For the Birds

The last NZ Festival in 2014 included an event called Power Plant which was a trail of light and sound installations set up in the Wellington Botanical Gardens. It was a well recieved and popular event so there was a follow-up organised for this years festival called For the Birds. As the name suggests this new event had its influence in our feathered friends and overall it was a more thoughtful and relaxed experience while still encouraging interaction and cultivating a sense of wonder.

Books, birds and bird houses

Books, birds and bird houses (Cuckoo Ensemble – Artist: Jony Easterby)


Talking, glowing eggs

Talking, glowing Huia eggs (Nests – Artist: Marcus McShane)


Now extinct

Now extinct, the eggs of the Haast’s Eagle (Nests – Artist: Marcus McShane)

Initially the installations were mostly static with small moving parts and subdued lighting. The bird houses above had small bellows that sounded in cycles, mimicking somewhat mournful two note “cuck-oo” calls. The glowing eggs I found very engaging and very relevant. There were a number of nests containing eggs, each set representative of a species of New Zealand bird now extinct. The eggs glowed in time to an audio track of conversation between the birds inside the eggs and their hunters, for instance the unhatched Huia bemoaning that people would want their feathers when they look much better on the bird as intended. There was a lot of humour in the conversations as well which I found helped with the engagement.

Mysterious birds

Mysterious birds (Owls & Kingfishers – Artist: Mark Anderson)

Movement began to be introduced with installations traversing large areas. The mysterious calls of the Owls and Kingfishers piece came from small devices attached to long wires that were strung between trees and above the stream bed. We’d turn as we heard one approach and then watch as they came towards us and then disappear as the lights dimmed at the end of their path, only to spark up and pass back again a short time later. Alayna found it a little disconcerting but that was understandable for a 2 and half year old up well past her bedtime. I just wanted to find a space where I could try and get some photos without interrupting the constant flow of fellow visitors.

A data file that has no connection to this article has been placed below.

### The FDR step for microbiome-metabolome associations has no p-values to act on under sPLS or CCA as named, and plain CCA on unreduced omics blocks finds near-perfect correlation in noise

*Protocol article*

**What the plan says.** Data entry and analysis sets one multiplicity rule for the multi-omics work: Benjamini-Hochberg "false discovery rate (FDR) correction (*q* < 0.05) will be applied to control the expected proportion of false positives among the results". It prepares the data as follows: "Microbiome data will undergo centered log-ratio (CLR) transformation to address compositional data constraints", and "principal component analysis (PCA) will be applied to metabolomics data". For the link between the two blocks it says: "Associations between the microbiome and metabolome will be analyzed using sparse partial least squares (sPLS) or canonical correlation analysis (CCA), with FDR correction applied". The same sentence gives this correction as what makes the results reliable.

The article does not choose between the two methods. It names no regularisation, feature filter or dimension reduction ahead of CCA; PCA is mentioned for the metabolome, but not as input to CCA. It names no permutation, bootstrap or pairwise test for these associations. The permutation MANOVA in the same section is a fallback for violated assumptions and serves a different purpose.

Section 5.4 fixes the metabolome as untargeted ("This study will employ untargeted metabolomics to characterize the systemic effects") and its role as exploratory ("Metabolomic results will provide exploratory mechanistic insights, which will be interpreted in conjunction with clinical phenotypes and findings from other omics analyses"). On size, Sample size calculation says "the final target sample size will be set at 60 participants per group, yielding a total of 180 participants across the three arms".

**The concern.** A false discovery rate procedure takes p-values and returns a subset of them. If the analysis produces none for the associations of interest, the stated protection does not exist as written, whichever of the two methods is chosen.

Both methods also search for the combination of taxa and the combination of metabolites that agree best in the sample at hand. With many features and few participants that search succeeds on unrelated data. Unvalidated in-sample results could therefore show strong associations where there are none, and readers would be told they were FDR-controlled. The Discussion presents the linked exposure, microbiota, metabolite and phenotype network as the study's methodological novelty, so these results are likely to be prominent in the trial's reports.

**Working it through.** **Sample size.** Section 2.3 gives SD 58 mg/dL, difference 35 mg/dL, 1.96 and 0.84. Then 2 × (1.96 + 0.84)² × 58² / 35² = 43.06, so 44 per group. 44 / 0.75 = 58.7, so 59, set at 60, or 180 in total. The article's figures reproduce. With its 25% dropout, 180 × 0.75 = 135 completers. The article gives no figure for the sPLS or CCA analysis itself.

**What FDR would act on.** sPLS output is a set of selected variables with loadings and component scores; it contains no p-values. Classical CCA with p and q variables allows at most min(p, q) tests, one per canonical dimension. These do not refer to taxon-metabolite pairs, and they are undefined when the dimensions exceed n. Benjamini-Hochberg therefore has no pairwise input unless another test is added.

The glowing tunnel

The glowing tunnel (Feather Arch – Artist: Ulf Pedersen)

A glowing tunnel gradually formed as we walked up a slope, first appearing as lights in the distance and then becoming ephemeral walls and ceiling around us as the light source was approached, light becoming stronger and then fading as the smoke was pushed across the path. It was a beautifully still night so the smoke moved and dissipated slowly keeping the structure of the tunnel very well defined as passers by waved their fingers through the projection.

Birds through the wires

Birds through the wires (Piano Migrations – Artist: Kathy Hinde)

A crowd had formed in from of the Piano Migrations installation watching as shadow birds fluttered through the upended piano strings, their movement apparently touching on strings to make a strange music. Is was quite mesmerising, attested by the amount of time people stood by and took it all in.

Bird house silhouettes

Bird house silhouettes (Shadow Birdcages – Artist: Jony Easterby)


The bird arch

The bird arch (Lapwing Display – Artist: Jony Easterby)


How it works

How it works (Shadow Birdcages – Artist: Jony Easterby)

We came out of the forest into the dell that is the Troupe Picnic Lawn with a number of works scattered around. The Shadow Birdcages attracted a number of people who often posed to have their own shadow portrait captured with the bird cage silhouettes. Keryn and Alayna were immortalised in kind as evidenced at the top of this page. Stepping around the screen the birdcages could be seen and provided a separate interesting sight, hanging suspended while bathed in light.

Off to one side the silent outlines of lapwing flew up and then down into the still surface of the stream that defined the lower edge of the dell. The reflections completed the loop, an endless mirrored flight.

Looking at the spinning feathers

Looking at the spinning feathers (Feather Dervishes – Artist: Mark Anderson)


Cello and nightingale

Cello and nightingale (Nightingales with Cello – Artists: Kathy Hinde & Jony Easterby, Cellist: Elena Morgan